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Hello everyone my question is:

$Question:$ Consider a function $f:X \rightarrow \mathbf R$ where $X$ is a convex subset of $\mathbf{R}^n$. The convex envelope of $f$ over $X$ is defined as the pointwise supremum of convex under-estimator of $f$, denoted as $g$. I want to ask if the minimum of $f$ over $X$ is the same as the minimum of $g$ over $X$?

This sounds intuitive but I am not sure if this is true. If yes, how to prove it rigorously? And then does it mean we can use convex envelopes to replace any non-convex function to make some hard non-convex optimization easy?

Thank you in advance!

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Just note that constant function $g_0=\inf_X f$ is a convex under-estimator of $f$. So $g_0\le g \le f$ and $\inf_X g =\inf_X f$. (It does not mean that replacing $f$ by $g$ makes life easier, especially if to compute $g(x)$ you have to solve the optimization problem for all $x$). –  Pietro Majer Nov 12 '12 at 8:48
    
Thanks Pietro for your answer! Such a short and elegant proof! –  Victor Cheng Nov 12 '12 at 9:05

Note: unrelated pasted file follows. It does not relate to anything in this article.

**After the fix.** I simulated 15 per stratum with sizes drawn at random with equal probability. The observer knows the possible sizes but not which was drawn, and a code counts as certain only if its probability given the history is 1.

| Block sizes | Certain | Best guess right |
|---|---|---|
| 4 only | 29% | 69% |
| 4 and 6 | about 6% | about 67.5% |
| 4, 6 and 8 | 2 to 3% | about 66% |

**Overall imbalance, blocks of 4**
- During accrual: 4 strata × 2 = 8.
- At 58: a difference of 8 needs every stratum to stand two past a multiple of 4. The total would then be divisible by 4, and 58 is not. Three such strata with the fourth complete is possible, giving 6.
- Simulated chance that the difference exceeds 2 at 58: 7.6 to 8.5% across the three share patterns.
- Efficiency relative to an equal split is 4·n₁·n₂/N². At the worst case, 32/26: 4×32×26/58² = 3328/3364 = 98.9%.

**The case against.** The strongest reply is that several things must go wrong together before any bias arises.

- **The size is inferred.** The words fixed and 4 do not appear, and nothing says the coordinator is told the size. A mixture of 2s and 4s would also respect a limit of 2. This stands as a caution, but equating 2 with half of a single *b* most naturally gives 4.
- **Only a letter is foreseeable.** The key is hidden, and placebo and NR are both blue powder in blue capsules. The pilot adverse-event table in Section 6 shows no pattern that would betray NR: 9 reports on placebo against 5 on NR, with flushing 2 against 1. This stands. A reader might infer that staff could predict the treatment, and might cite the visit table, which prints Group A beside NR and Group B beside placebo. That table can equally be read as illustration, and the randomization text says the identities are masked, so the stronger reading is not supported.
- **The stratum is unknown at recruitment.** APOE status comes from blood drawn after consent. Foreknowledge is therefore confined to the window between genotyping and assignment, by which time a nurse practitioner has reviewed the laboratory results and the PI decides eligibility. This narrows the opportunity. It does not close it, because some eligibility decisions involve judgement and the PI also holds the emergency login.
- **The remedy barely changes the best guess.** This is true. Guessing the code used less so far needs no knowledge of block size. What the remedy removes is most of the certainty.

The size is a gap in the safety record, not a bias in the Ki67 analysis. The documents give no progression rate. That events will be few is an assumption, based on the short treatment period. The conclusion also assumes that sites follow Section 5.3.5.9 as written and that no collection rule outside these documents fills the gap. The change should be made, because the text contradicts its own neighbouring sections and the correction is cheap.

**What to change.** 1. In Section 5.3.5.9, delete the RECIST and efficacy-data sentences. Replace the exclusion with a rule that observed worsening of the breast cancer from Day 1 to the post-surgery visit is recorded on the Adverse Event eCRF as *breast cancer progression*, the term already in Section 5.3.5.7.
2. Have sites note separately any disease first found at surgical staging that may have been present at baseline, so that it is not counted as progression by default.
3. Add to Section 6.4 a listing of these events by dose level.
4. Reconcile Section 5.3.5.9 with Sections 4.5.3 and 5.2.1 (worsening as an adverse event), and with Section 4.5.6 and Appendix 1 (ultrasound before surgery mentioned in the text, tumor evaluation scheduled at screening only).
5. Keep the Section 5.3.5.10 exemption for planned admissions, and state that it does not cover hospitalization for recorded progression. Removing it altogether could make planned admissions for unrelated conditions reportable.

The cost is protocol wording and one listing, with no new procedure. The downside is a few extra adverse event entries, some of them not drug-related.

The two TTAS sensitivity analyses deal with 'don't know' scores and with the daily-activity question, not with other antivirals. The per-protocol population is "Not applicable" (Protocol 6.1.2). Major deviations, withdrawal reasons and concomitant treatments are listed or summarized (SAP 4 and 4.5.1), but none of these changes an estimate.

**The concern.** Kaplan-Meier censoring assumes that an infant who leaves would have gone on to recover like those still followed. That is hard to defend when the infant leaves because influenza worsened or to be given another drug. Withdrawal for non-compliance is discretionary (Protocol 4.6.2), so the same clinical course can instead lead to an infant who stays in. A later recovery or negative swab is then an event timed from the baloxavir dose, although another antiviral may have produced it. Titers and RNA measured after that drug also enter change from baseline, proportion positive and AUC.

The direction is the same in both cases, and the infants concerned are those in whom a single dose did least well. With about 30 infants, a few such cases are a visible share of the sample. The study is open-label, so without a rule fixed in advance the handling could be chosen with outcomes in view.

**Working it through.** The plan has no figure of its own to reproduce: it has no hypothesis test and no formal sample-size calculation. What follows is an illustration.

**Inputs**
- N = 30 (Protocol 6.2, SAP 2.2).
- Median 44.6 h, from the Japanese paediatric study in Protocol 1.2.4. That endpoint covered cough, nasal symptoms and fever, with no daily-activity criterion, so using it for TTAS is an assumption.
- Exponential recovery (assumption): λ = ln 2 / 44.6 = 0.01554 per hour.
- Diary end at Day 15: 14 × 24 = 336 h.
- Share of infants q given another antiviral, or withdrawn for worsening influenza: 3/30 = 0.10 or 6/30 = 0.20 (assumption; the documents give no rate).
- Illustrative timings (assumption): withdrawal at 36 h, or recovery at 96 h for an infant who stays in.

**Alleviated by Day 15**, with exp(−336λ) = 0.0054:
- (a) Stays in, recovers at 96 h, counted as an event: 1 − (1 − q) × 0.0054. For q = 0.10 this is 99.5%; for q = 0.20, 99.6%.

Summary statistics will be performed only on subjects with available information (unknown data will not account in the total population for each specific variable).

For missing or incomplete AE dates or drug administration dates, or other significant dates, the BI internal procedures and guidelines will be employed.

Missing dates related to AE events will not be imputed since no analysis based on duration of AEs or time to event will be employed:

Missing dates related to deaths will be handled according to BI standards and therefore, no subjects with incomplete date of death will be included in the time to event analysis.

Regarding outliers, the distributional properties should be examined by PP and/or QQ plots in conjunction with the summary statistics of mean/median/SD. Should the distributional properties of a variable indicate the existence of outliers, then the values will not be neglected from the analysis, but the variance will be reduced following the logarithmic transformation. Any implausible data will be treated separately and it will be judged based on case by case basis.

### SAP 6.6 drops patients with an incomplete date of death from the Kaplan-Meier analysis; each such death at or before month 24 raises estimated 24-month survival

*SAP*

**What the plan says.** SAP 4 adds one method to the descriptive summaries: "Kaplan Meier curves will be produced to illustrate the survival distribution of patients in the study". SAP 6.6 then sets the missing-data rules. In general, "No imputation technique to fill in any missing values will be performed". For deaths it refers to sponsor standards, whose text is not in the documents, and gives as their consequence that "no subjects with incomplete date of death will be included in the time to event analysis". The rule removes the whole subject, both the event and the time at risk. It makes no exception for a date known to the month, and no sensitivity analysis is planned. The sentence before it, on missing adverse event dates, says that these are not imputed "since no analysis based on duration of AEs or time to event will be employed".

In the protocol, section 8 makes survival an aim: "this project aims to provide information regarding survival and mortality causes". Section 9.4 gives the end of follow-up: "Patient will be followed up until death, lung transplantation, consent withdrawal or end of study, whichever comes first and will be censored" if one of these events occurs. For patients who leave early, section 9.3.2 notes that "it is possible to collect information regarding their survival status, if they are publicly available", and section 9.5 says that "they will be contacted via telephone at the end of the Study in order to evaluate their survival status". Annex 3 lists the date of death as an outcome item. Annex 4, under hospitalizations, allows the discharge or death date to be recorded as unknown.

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2 Answers

up vote -1 down vote accepted

If $g(x)\leqslant f(x)-\varepsilon$ for some $x$ in $X$ such that $f(x)$ is the minimum of $f$ on $X$, then the function $h=\max\{g,f(x)\}$ is a convex under-estimator of $f$ such that $h\geqslant g$ everywhere and $h\gt g$ around $x$. This contradicts the definition of $g$.

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Thanks Didier! But I wonder if $h$ is a convex function? If seems that $h$ maybe non-convex when $f$ is non-convex. –  Victor Cheng Nov 12 '12 at 8:53
    
Yes, h is convex. Note that h is the maximum of a (covex) function and a number (not a function). –  Did Nov 15 '12 at 12:16
    
The whole point is when $f$ is not convex –  Cristóbal Guzmán 2 days ago
    
@CristóbalGuzmán Off-topic. Please refer to my comment dated Nov 15 '12 at 12:19 on Yiyong Feng's post. –  Did 2 days ago
    
OK. However, you are assuming a minimizer exists. You should adapt your answer to the case the infimum is not attained. –  Cristóbal Guzmán 2 days ago
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The function $h=\max \{g,f(x)\}$ might not be convex especially when $f(x)$ is nonconvex.

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Thanks for this comment on my answer (which should have been posted as a comment on my answer and not as an answer). Let me suggest that you read the answer again, focussing on the distinction between functions and constants. –  Did Nov 15 '12 at 12:19
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